There were just three new cases found in NSW in the 24 hours, all of them in Western Sydney, which were detected amid more than 32,000 tests.
NSW Premier Gladys Berejiklian thanked everyone for having a quiet New Year, and said the pandemic continued to be "an evolving situation" where restrictions could continue to change.
None of the three new cases are linked to the Avalon cluster, and none were in Wollongong.
There were two overseas cases found in hotel quarantine.
NSW Chief Health Officer Dr Kerry Chant revealed that health investigations had revealed that both the Croydon cluster and Wollongong's two cases had now been linked to the Avalon cluster from a genetic perspective.
However, they are still searching for how transmission to Wollongong and Croydon occurred, with Dr Chant saying Wollongong's Swallowed Anchor bar and restaurant may provide a "missing link".
She said a case from the Croydon cluster and a case from the Wollongong cluster both attended the Crown Street venue on December 19.
Late on Thursday night, NSW Health issued an alert for the bar and restaurant, saying anyone who attended there at any time of the day on December 19 must get tested immediately and self-isolate until they receive further advice from NSW Health.
"There may have been a transmission event at that venue," she said.
"What we're looking at is whether they were both infected at that time and date. For the abundance of caution, everyone at that venue on the 19th needs to get tested and isolate.
"There may have been a person in that cluster who may have had COVID at that time, who had a link to the northern beaches.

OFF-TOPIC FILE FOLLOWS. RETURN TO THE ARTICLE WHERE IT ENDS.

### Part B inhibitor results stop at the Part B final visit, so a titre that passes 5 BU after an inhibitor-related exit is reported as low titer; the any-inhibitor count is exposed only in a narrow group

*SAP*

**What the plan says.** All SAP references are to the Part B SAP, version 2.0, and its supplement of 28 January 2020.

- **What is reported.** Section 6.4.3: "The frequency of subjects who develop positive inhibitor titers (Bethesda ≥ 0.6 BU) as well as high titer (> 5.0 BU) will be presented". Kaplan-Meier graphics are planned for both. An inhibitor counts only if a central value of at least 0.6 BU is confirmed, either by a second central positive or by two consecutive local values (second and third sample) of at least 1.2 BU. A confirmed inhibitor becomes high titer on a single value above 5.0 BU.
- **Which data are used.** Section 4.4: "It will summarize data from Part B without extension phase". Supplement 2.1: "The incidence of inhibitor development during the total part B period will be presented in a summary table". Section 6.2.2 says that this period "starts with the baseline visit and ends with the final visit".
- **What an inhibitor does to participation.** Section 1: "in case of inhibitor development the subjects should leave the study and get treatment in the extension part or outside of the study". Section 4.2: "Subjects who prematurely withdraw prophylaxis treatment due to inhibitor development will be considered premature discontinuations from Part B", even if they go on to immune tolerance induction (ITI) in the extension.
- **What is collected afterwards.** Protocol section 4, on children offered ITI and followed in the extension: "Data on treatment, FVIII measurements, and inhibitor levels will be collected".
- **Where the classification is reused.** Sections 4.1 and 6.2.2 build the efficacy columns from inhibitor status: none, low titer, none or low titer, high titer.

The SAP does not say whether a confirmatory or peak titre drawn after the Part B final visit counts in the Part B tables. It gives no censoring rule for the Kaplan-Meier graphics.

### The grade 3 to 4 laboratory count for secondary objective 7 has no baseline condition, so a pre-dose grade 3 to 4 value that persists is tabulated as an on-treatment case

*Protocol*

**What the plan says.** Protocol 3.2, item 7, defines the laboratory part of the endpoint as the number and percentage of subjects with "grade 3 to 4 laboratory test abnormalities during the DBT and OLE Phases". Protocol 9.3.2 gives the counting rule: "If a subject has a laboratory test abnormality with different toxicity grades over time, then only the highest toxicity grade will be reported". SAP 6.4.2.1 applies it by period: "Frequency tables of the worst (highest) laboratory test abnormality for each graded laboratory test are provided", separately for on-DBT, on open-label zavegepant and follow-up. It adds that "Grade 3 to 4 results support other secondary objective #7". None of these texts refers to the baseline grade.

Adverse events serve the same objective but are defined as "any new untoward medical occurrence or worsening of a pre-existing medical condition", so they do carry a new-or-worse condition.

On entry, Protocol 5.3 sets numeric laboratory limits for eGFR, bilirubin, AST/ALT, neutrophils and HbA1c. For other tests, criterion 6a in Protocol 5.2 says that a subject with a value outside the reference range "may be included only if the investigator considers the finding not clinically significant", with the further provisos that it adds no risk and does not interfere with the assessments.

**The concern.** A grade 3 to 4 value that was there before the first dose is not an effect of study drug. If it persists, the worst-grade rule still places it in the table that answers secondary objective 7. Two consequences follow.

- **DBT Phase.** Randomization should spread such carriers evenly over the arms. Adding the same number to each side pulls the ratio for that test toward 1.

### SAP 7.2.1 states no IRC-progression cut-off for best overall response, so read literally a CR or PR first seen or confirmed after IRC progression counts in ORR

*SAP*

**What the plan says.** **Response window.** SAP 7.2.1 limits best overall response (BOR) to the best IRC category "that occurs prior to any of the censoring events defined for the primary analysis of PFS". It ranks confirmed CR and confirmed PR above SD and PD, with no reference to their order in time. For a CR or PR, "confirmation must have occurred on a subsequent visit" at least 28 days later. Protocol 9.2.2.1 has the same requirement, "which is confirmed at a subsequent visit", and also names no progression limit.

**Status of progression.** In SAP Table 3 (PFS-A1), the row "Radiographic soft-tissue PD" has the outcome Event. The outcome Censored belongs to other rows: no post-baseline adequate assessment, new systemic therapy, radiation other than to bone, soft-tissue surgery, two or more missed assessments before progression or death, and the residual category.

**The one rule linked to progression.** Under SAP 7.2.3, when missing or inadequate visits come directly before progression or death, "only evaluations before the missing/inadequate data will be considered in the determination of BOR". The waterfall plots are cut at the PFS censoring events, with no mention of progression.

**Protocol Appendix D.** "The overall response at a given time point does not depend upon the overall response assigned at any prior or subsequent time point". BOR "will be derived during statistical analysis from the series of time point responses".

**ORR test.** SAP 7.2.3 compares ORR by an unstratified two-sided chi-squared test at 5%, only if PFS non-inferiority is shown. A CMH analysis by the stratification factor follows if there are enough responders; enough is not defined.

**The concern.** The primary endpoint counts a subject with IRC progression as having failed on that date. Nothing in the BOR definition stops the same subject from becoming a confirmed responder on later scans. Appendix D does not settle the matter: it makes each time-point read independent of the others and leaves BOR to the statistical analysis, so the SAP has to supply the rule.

"Other people may have unknowingly been infected."
She said it may turn out that the restaurant was not the missing link, but said it would be an "amazing coincidence" if it was not linked in some way.
Dr Chant again thanked Wollongong residents for turning out in high numbers to be tested, but noted the numbers had dropped off in the city on New Years Eve.
She noted Wollongong had had COVID-19 cases before and had always been "amazing" when it came to testing responses, so she was confident that health authorities would be able to work with the community.
"My call out to the Wollongong comm is that you have been amazing over recent says, but this has to be a sustained effort," she said.
"Please continue to come out for testing in the coming weeks so we can be assured we are not missing any chains of transmission in that area."
She also said sewage testing had now become positive in Wollongong .
The state's ongoing sewage surveillance program has detected fragments of the virus that causes COVID19 at a sewage treatment plant in Wollongong.